“My own opinion has always been in favor of a bill of rights; provided that it be so framed as not to imply powers not meant to be included in the enumeration. At the same time I have never thought the omission a material defect, nor been anxious to supply it even by subsequent amendment, for any other reason than that it is anxiously desired by others. I have favored it because I suppose it might be of use, and if properly executed could not be of disservice.”
These “parchment barriers” had proved ineffective wherever they encountered a “popular current.” Could the rights in question even be described with the “requisite latitude,” particularly the rights of conscience?
Hamilton had been even more blunt as “Publius:” “[W]hy declare that things shall not be done which there is no power to do?” In other words, why declare there shall be freedom of the press when no power to infringe upon the rights of the press has been provided this new government?
But Jefferson had been insistent. The previous year he had written: “A bill of rights is what the people are entitled to against every government on earth, general or particular; and what no just government should refuse, or rest on inferences.”
At the Virginia Ratifying Convention in June 1788, Madison began to see the political necessity of a Bill of Rights. Although a bill of rights had been mentioned occasionally in the first two weeks of the convention, it received great attention in the final days. Federalists repeatedly argued that it was unnecessary. George Mason reprised his remarks of the previous September: The Virginia Constitution contained a Declaration of Rights (drafted by none other than Mason himself), “why should it not be so in this Constitution?” Patrick Henry, once Madison’s friend, now his nemesis, stoked the fires against ratification. Even wavering delegates like William Dawson expressed their reluctance to vote for ratification without, among other things, protection for “[t]hat sacred palladium of liberty, the freedom of the press.” Madison reminded the delegates of the process in Article V to amend the Constitution. His friend and neighbor, James Monroe, repeated the called for conditional ratification, ratification predicated on acceptance of proposed amendments. Henry wondered why the Philadelphia Convention had dismissed a Bill of Rights; “would it have consumed too much paper?” Without a Bill of Rights, he insisted, federal agents would “go into your cellars and rooms, and search, ransack and measure, everything you eat, drink and wear.” Back and forth it went.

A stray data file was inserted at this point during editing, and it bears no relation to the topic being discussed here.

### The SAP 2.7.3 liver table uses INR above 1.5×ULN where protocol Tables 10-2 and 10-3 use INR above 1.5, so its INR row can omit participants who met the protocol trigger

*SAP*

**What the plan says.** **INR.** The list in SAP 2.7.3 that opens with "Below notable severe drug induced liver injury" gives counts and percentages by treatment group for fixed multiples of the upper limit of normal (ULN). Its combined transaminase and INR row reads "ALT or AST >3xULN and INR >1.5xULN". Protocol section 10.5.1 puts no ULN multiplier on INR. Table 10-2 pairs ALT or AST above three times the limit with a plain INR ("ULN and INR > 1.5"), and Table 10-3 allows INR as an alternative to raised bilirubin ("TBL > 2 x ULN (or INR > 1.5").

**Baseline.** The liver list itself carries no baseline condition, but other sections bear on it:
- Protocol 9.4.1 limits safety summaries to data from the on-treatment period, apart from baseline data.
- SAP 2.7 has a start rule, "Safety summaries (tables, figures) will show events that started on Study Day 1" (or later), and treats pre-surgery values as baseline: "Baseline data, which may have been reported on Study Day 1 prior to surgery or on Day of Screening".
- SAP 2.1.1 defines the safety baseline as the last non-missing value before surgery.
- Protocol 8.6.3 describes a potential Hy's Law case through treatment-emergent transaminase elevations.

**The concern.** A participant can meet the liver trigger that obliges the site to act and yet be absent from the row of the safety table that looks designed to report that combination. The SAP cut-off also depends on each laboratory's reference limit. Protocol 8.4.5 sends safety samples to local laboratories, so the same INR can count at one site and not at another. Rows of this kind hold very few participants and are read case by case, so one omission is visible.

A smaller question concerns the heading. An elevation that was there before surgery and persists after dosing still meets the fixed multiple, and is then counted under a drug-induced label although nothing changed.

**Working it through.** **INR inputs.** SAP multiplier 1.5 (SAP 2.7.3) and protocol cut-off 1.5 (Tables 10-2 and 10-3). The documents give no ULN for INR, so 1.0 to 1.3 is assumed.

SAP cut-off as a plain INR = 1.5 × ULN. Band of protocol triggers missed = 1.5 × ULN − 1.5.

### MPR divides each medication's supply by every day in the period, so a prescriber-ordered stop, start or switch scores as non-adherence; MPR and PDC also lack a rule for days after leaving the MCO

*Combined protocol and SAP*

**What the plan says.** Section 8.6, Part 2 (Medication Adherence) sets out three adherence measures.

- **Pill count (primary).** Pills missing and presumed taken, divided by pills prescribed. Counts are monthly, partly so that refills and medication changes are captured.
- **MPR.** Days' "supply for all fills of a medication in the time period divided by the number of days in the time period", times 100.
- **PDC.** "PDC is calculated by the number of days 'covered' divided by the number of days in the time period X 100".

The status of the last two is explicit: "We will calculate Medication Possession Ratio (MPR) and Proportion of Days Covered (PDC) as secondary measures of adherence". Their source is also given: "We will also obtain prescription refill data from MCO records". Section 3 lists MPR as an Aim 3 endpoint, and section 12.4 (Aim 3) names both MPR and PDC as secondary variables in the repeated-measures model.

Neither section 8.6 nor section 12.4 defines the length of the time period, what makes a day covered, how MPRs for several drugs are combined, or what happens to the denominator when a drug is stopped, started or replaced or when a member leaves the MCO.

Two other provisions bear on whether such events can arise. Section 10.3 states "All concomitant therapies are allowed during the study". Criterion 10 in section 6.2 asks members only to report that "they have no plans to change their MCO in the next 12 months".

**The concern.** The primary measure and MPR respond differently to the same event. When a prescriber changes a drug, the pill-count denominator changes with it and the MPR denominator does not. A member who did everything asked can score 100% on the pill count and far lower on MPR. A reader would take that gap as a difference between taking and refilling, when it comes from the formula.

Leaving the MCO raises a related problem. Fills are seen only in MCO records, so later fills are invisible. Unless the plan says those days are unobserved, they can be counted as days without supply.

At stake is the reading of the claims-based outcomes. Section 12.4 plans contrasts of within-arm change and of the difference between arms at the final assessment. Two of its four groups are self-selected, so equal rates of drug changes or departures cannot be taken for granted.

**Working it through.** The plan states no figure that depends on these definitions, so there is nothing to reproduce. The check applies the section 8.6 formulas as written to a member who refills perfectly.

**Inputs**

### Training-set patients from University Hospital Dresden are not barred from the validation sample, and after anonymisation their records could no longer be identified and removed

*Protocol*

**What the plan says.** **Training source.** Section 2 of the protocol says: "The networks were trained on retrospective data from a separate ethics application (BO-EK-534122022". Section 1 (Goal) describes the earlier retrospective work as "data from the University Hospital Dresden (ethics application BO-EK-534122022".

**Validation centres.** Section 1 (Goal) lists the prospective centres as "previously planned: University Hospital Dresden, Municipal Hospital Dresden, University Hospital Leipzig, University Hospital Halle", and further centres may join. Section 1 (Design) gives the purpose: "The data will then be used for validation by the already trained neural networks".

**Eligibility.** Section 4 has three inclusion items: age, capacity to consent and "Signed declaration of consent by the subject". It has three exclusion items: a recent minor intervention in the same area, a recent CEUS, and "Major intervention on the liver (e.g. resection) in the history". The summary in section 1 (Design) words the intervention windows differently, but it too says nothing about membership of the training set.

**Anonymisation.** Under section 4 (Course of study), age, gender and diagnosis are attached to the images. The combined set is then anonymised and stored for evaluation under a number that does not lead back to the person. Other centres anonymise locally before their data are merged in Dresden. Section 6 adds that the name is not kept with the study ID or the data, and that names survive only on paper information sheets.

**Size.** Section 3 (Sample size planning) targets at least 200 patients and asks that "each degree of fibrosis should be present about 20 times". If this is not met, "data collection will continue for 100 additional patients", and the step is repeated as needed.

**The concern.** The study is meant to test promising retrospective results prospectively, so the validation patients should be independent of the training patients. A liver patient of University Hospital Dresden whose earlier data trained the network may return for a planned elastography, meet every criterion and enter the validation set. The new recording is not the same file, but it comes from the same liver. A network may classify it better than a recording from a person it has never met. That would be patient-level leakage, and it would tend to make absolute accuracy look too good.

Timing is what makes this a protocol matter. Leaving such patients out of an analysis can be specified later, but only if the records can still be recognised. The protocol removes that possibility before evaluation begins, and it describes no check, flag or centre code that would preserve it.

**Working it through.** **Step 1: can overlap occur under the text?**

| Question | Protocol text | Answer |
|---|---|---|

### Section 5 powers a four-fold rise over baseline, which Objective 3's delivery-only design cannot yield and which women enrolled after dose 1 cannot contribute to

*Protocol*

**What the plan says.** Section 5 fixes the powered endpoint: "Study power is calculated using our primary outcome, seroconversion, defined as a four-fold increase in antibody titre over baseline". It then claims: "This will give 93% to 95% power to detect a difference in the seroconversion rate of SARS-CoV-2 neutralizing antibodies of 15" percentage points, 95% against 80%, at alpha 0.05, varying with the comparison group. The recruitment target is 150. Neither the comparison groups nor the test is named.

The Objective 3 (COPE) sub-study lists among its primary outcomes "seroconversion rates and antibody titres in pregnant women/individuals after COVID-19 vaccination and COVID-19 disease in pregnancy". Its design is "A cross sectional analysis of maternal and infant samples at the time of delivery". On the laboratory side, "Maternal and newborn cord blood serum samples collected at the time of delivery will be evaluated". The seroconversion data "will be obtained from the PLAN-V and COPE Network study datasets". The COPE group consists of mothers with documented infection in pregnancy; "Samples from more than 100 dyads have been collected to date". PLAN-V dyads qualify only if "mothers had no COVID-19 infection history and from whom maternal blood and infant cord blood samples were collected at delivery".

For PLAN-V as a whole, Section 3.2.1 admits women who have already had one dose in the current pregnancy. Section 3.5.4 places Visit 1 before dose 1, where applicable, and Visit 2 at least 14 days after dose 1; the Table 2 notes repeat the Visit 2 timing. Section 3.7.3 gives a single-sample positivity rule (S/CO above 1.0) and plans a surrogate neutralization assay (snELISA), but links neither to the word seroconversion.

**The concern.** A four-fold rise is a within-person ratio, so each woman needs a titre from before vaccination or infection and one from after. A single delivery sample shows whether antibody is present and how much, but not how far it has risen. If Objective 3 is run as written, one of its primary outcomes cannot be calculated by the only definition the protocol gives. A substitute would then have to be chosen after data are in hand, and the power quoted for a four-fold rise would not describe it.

The central question was this: could government be trusted to protect individual rights without being explicitly required to do so? As they all knew: “the essence of government is power, and power, lodged as it must be in human hands, will ever be liable to abuse.”